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Effects of phenology and sex on social proximity in a gregarious ungulate

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Abstract:

Structure in sociality is known to relate to intrinsic and extrinsic factors. Less understood are the mechanics of sociality expressed as fine-scale behaviours that maintain hierarchies, mediate competition, or transmit pathogens. A recent novel approach to quantifying fine-scale social behaviour has been to use proximity-logging biotelemetry collars. This technology continuously records data whenever collars are within a predefined distance of each other, at times of day, and in habitats where traditional ethological approaches to focal-individual sampling of behaviours are unfeasible. We tested a series of expectations on fine-scale (≤1.4 m) interaction rates and durations consistent with competing hypotheses of seasonal and sexual segregation for elk (Cervus canadensis Erxleben, 1777). Female–female dyads interacted 4 times more frequently than male–male dyads (mean interaction rate per year: female–female = 62 vs. male–male = 14; P < 0.001), and male–male interactions were 1.5 times longer in duration than female–female interactions (mean interaction length: female–female = 30 s vs. male–male = 45 s; P < 0.001). We propose that fine-scale interactions among members of a population can be modeled as a trade-off between the frequency (quantity) and the duration (quality) of interactions. Our results have implications for understanding sex-based differences in sociality in gregarious herbivores and for disease transmission, which may follow from social intercourse.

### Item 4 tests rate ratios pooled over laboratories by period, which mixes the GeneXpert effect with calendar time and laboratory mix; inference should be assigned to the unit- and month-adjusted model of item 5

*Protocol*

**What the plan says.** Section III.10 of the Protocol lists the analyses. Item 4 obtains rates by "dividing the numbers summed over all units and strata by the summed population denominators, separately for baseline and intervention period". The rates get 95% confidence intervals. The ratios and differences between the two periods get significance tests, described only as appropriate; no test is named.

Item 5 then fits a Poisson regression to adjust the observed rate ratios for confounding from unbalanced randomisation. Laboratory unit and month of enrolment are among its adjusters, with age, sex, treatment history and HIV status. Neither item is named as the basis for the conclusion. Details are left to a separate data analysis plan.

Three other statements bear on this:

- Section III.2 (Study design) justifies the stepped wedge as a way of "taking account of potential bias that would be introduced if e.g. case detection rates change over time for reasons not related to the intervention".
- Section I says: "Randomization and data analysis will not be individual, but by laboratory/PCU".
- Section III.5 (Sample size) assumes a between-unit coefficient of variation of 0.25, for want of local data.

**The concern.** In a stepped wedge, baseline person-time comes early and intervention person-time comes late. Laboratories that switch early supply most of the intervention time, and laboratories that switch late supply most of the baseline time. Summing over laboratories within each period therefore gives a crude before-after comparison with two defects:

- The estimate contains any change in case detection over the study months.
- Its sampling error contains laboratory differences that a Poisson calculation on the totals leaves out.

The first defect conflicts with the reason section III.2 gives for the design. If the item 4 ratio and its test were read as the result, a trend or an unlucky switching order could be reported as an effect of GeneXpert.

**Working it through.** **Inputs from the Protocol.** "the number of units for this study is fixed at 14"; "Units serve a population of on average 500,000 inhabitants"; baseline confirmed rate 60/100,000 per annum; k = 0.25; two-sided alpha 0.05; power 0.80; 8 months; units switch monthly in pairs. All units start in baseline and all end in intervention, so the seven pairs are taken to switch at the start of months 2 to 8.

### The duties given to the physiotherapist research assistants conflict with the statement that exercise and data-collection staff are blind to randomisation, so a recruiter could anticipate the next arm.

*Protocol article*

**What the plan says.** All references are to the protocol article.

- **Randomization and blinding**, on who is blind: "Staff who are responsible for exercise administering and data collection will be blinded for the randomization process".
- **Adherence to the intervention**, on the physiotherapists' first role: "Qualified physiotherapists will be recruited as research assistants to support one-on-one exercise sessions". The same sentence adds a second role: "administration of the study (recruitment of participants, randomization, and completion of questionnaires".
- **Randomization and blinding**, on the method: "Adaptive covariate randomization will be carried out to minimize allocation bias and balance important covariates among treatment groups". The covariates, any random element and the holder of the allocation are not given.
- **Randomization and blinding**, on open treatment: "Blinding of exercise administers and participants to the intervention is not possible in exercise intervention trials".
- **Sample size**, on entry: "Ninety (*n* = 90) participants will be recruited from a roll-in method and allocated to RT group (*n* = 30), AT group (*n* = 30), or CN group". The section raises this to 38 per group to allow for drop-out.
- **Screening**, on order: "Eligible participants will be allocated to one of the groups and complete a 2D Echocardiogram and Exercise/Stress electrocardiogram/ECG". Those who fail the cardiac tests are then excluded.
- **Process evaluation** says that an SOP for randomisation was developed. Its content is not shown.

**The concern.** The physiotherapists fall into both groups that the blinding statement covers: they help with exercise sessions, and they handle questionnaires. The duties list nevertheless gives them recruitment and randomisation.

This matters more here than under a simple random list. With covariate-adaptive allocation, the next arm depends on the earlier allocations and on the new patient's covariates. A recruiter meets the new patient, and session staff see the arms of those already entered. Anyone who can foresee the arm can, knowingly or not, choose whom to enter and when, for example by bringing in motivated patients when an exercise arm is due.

Keywords: Cervus canadensis; behaviour; comportement; disease; elk; maladie; sexual segregation; sociality; socialité; ségrégation sexuelle; wapiti

Document Type: Research Article

DOI: https://doi.org/10.1139/cjz-2012-0237

Affiliations: 1: Department of Biology, University of Saskatchewan, 112 Science Place, Saskatoon, SK S7N 5E2, Canada. 2: Raincoast Conservation Foundation, P.O. Box 86, Denny Island, BC V0T 1B0, Canada.

Publication date: 2013-01-01

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  • Published since 1929, this monthly journal reports on primary research contributed by respected international scientists in the broad field of zoology, including behaviour, biochemistry and physiology, developmental biology, ecology, genetics, morphology and ultrastructure, parasitology and pathology, and systematics and evolution. It also invites experts to submit review articles on topics of current interest.
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